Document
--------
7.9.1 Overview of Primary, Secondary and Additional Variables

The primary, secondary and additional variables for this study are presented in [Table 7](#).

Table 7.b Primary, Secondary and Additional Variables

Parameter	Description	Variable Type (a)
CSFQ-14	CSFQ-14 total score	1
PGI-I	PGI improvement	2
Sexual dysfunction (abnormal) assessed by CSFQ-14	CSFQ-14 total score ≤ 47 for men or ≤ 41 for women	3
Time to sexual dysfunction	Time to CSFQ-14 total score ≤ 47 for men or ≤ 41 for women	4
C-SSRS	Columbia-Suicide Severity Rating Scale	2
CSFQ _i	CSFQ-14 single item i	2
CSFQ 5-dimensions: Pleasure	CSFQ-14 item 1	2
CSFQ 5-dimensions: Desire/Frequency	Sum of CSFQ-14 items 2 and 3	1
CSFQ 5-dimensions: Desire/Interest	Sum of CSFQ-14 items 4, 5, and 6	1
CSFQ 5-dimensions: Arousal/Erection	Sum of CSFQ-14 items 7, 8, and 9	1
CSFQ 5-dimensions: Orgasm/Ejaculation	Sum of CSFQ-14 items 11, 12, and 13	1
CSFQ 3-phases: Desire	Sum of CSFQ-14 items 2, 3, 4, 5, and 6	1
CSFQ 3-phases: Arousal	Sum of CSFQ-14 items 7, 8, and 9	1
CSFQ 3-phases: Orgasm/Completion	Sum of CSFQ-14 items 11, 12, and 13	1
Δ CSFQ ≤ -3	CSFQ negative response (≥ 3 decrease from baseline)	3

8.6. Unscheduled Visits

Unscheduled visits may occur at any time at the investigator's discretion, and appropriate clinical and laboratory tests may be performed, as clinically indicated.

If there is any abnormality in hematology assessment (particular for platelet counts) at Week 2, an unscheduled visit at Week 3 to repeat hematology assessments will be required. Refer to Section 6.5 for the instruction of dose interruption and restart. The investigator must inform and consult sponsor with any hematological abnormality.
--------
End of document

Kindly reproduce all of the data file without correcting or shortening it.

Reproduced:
7.9.1 Overview of Primary, Secondary and Additional Variables

The primary, secondary and additional variables for this study are presented in [Table 7](#).

Table 7.b Primary, Secondary and Additional Variables

Parameter	Description	Variable Type (a)
CSFQ-14	CSFQ-14 total score	1
PGI-I	PGI improvement	2
Sexual dysfunction (abnormal) assessed by CSFQ-14	CSFQ-14 total score ≤ 47 for men or ≤ 41 for women	3
Time to sexual dysfunction	Time to CSFQ-14 total score ≤ 47 for men or ≤ 41 for women	4
C-SSRS	Columbia-Suicide Severity Rating Scale	2
CSFQ _i	CSFQ-14 single item i	2
CSFQ 5-dimensions: Pleasure	CSFQ-14 item 1	2
CSFQ 5-dimensions: Desire/Frequency	Sum of CSFQ-14 items 2 and 3	1
CSFQ 5-dimensions: Desire/Interest	Sum of CSFQ-14 items 4, 5, and 6	1
CSFQ 5-dimensions: Arousal/Erection	Sum of CSFQ-14 items 7, 8, and 9	1
CSFQ 5-dimensions: Orgasm/Ejaculation	Sum of CSFQ-14 items 11, 12, and 13	1
CSFQ 3-phases: Desire	Sum of CSFQ-14 items 2, 3, 4, 5, and 6	1
CSFQ 3-phases: Arousal	Sum of CSFQ-14 items 7, 8, and 9	1
CSFQ 3-phases: Orgasm/Completion	Sum of CSFQ-14 items 11, 12, and 13	1
Δ CSFQ ≤ -3	CSFQ negative response (≥ 3 decrease from baseline)	3

8.6. Unscheduled Visits

Unscheduled visits may occur at any time at the investigator's discretion, and appropriate clinical and laboratory tests may be performed, as clinically indicated.

If there is any abnormality in hematology assessment (particular for platelet counts) at Week 2, an unscheduled visit at Week 3 to repeat hematology assessments will be required. Refer to Section 6.5 for the instruction of dose interruption and restart. The investigator must inform and consult sponsor with any hematological abnormality.